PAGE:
Norma asked on another thread, I thought I would split to here:
I would be interested in hearing the health benefits of using natural preferments.
I'm not sure about other types of natural preferments, but sourdough has the following health benefits (as I understand it). I would suspect that most of them are true for other types of natural preferments as well.
1. Sourdough is a symbiotic culture of natural yeast species and lactobacillus (or lactic-acid-producing) bacteria. Many of the lactobacillus species commonly found in sourdough cultures are considered "probiotics" i.e. healthy gut flora. Now, with most uses of sourdough (bread, pizza) the yeast & bacteria will all be dead by the time you ingest it, so it has no probiotic effect. But, if you ever taste your starter, or make pancakes (mine are often pretty soft on the inside) you might
be getting some probiotics.
2. Increased mineral absorption. Because there are so many different species of organisms involved in the fermentation, sourdough does a much better job of pre-digesting, and humans can absorb a lot more of the nutrients. For example, the bacteria in sourdough break down phytic acid in wheat which prevents mineral absorption. Because of this sourdough bread is actually a good source of iron.
3. Similar to above, sourdough also does a much better job of breaking down gliadin (the component of gluten that causes problems in people with gluten sensitivity) than commercial yeast. While fully gluten intolerant people (celiac disease) still can't have wheat-based sourdough, it may be okay for those with a minor sensitivity. And my opinion is that eating sourdough in place of commercially-yeasted bread, will make you less likely to developer gluten sensitivity later in life.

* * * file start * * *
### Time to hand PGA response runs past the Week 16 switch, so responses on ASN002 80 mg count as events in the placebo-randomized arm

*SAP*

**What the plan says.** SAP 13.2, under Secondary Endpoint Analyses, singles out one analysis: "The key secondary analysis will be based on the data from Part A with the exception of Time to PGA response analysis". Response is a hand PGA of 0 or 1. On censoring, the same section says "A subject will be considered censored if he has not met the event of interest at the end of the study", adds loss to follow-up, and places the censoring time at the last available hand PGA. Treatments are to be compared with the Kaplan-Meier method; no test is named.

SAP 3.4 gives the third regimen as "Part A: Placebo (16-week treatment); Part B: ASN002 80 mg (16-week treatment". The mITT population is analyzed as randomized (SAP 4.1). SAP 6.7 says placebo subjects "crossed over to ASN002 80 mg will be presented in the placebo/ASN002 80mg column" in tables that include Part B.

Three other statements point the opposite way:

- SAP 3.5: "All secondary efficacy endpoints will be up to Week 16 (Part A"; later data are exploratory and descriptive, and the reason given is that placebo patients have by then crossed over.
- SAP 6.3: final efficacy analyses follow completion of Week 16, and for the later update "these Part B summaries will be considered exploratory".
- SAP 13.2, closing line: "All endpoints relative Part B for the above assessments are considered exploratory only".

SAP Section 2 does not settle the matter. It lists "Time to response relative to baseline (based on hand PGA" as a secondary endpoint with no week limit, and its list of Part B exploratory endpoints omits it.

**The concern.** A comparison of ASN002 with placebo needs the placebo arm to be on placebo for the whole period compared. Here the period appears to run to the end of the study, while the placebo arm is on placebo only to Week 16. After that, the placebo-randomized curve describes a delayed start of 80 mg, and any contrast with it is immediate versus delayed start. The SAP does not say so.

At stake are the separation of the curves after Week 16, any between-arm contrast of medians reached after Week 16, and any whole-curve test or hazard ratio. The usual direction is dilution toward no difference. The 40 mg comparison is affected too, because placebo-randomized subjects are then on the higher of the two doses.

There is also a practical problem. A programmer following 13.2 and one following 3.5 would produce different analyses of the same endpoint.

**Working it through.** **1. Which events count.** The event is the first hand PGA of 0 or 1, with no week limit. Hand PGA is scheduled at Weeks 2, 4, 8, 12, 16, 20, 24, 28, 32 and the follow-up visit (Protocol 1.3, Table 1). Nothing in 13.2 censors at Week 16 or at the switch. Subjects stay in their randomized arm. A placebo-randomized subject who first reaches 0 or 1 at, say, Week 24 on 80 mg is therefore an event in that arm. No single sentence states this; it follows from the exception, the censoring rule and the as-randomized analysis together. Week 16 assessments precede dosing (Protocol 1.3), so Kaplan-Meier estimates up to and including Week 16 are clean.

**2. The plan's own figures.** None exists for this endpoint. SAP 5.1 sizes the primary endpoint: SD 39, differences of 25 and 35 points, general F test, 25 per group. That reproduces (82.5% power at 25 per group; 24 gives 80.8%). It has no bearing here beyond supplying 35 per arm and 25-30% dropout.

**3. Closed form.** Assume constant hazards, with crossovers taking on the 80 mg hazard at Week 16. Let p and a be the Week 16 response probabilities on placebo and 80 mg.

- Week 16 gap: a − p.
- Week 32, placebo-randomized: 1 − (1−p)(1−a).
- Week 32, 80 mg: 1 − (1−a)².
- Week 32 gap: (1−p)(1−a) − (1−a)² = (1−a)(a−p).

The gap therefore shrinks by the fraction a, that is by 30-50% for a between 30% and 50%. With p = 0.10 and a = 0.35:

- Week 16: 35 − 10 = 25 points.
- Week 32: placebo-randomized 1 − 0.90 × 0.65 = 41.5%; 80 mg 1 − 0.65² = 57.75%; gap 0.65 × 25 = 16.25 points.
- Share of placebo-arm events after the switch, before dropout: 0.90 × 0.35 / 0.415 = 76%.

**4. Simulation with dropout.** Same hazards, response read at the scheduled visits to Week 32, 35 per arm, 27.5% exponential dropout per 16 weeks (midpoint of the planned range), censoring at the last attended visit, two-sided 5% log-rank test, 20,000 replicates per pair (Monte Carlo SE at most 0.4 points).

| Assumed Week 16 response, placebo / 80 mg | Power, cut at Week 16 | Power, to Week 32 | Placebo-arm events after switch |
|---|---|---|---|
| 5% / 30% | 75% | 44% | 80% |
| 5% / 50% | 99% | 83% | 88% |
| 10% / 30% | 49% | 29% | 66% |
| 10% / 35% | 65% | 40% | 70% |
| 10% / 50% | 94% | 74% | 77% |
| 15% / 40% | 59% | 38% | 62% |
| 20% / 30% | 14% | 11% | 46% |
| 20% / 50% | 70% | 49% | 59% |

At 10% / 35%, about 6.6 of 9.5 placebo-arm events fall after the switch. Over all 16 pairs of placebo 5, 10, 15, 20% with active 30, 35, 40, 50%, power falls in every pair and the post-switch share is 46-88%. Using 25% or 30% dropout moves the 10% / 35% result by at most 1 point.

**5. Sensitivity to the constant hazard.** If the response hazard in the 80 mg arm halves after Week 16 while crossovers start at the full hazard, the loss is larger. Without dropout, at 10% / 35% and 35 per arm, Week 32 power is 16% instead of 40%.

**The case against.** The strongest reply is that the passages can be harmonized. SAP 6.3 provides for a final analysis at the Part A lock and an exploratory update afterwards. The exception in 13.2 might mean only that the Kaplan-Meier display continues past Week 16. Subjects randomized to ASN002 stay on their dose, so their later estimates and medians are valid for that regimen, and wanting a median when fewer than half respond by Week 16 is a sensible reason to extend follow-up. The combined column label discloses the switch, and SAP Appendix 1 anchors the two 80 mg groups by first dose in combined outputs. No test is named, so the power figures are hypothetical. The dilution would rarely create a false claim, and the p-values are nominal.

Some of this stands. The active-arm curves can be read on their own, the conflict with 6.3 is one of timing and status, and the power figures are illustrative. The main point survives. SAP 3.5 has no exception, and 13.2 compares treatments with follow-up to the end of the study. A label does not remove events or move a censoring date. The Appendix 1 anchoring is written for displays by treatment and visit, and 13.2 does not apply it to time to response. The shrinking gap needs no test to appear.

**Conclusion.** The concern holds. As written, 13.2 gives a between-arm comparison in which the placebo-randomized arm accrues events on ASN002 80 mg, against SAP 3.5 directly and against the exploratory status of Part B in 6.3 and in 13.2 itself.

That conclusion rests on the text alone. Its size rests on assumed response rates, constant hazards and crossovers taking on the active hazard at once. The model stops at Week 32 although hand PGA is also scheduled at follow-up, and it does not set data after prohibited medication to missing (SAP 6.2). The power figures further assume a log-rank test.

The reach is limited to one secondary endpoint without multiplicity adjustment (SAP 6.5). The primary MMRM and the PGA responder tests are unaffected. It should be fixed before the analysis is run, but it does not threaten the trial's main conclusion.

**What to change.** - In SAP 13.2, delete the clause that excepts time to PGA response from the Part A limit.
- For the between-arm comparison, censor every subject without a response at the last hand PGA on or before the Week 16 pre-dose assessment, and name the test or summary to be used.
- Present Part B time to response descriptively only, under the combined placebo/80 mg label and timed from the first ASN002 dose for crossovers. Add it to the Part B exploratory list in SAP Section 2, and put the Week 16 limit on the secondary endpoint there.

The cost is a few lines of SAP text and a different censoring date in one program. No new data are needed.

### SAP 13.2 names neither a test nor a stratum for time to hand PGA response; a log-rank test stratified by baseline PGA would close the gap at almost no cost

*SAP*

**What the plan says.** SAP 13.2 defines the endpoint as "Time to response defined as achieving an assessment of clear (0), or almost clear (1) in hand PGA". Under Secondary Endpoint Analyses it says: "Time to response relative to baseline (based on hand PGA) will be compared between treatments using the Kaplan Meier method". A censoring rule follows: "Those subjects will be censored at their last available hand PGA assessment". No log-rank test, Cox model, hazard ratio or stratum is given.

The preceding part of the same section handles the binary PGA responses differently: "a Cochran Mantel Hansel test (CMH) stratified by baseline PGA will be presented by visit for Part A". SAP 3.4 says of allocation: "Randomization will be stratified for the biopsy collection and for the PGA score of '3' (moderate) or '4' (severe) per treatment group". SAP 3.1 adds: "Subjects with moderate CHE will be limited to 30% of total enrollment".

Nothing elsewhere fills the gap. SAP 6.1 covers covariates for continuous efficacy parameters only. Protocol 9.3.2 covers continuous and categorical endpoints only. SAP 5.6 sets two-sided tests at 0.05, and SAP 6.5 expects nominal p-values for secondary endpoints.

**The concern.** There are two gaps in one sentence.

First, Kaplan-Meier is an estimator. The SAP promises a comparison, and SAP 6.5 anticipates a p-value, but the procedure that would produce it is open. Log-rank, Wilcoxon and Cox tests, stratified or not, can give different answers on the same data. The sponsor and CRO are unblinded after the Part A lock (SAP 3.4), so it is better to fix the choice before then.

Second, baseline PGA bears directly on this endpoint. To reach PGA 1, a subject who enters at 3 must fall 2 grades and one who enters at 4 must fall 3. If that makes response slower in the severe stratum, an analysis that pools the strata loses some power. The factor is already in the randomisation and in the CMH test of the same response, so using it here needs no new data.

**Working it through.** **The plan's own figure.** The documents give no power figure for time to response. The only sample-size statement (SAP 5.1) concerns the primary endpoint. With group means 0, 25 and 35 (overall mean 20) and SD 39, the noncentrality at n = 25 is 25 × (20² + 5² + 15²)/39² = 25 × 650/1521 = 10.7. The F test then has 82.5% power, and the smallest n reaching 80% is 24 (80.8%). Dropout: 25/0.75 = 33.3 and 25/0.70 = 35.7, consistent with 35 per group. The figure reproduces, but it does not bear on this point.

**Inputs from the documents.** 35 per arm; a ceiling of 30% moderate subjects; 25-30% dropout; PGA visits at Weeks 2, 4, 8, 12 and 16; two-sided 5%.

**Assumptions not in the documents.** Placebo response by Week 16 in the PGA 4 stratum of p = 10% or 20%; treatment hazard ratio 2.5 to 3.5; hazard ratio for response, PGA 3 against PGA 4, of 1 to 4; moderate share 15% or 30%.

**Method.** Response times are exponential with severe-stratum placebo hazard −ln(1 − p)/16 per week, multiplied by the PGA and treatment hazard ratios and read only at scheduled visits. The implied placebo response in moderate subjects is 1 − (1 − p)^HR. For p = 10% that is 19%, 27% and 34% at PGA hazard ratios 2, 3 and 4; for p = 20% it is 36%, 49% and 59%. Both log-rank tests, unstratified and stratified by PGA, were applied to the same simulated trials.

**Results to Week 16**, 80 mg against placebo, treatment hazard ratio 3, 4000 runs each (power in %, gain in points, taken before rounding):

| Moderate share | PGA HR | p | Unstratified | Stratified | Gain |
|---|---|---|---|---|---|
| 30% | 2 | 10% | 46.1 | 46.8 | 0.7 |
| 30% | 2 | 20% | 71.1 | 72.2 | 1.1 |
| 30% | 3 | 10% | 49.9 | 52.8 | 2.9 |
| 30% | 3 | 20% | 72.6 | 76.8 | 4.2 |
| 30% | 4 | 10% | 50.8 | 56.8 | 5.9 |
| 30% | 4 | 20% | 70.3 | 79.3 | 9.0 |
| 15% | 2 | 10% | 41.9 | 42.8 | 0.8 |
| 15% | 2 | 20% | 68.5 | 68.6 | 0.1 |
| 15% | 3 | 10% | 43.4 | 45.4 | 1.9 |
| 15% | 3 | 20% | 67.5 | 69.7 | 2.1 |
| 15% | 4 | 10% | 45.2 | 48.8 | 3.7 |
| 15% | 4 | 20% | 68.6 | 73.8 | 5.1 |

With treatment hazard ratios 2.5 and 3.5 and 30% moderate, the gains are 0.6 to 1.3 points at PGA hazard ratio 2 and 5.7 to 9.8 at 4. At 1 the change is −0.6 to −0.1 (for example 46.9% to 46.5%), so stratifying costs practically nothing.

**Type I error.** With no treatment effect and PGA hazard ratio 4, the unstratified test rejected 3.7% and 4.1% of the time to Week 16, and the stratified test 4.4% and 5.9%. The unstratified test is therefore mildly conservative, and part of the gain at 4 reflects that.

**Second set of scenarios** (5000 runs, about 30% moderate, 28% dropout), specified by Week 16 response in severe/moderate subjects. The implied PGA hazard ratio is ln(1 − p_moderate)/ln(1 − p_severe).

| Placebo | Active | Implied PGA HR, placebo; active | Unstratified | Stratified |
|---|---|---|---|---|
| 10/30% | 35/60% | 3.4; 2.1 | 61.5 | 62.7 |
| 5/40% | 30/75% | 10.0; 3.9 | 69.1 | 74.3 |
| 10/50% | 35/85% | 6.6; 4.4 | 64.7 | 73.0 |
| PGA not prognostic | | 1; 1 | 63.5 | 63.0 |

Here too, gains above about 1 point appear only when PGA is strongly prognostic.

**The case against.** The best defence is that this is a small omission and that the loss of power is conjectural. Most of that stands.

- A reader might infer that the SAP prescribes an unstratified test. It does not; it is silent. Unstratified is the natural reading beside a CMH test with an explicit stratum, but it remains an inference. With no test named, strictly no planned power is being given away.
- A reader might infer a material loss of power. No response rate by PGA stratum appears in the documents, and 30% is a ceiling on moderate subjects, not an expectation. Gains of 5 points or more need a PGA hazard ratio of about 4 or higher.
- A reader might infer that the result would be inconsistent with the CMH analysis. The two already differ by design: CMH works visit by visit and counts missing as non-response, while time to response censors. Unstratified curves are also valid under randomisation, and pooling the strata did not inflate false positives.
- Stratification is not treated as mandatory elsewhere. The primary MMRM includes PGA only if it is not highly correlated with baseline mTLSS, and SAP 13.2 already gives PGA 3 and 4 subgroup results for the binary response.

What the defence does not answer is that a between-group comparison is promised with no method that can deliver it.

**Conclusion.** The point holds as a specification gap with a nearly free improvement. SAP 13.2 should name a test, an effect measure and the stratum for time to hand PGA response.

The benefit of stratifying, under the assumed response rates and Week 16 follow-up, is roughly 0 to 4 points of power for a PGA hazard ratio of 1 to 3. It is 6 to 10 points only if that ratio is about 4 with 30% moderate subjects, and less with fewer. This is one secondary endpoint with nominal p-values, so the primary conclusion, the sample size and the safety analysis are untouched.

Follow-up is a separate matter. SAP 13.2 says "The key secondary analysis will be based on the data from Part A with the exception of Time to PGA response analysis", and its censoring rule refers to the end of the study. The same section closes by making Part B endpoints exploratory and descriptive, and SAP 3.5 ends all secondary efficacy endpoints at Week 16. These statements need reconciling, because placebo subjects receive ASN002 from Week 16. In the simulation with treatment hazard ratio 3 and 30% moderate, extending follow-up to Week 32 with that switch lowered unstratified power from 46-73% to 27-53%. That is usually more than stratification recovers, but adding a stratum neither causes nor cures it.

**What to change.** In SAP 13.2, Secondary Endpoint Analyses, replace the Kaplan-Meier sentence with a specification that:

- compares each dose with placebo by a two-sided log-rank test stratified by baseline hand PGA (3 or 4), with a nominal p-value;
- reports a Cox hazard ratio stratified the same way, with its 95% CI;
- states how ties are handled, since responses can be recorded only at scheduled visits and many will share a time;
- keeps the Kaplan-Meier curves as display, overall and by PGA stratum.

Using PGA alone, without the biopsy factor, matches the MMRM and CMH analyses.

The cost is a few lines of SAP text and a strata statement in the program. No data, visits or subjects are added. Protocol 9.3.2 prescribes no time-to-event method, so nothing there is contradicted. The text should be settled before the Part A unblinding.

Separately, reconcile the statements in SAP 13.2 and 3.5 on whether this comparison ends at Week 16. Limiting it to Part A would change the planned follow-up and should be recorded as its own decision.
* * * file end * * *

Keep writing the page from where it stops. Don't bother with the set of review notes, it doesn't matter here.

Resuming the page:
4. Sourdough products have much lower glycemic index (I've heard 68 for white sourdough compared to 100 for regular white bread). This is especially important for diabetics, but probably matters for everyone (give your poor pancreas a rest!). See here for a scientific study: http://www.uoguelph.ca/news/2008/07/sourdough_bread.html
Some of the above benefits can probably also be realized by using longer fermentation times with commercial yeast, like we see in many of the pizza recipes on this forum. (It's kind of neat that the reception of "better taste" with long fermentation goes hand in hand with health benefits.) But, I would guess that sourdough still has a big advantage over commercial yeast, because of the lactobacillus bacteria, and having multiple varieties of yeast, it can do a more thorough job of fermentation.
Cheers, and sorry if it sounds like I'm on a high horse!